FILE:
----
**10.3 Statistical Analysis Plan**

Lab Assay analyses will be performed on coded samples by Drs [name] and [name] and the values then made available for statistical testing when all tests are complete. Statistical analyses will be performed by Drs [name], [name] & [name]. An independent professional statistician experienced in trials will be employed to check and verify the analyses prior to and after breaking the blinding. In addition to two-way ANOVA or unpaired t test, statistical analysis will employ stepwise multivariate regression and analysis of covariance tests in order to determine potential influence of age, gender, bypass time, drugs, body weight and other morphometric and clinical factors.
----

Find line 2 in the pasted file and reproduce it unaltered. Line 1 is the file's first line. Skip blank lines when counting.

Lab Assay analyses will be performed on coded samples by Drs [name] and [name] and the values then made available for statistical testing when all tests are complete. Statistical analyses will be performed by Drs [name], [name] & [name]. An independent professional statistician experienced in trials will be employed to check and verify the analyses prior to and after breaking the blinding. In addition to two-way ANOVA or unpaired t test, statistical analysis will employ stepwise multivariate regression and analysis of covariance tests in order to determine potential influence of age, gender, bypass time, drugs, body weight and other morphometric and clinical factors.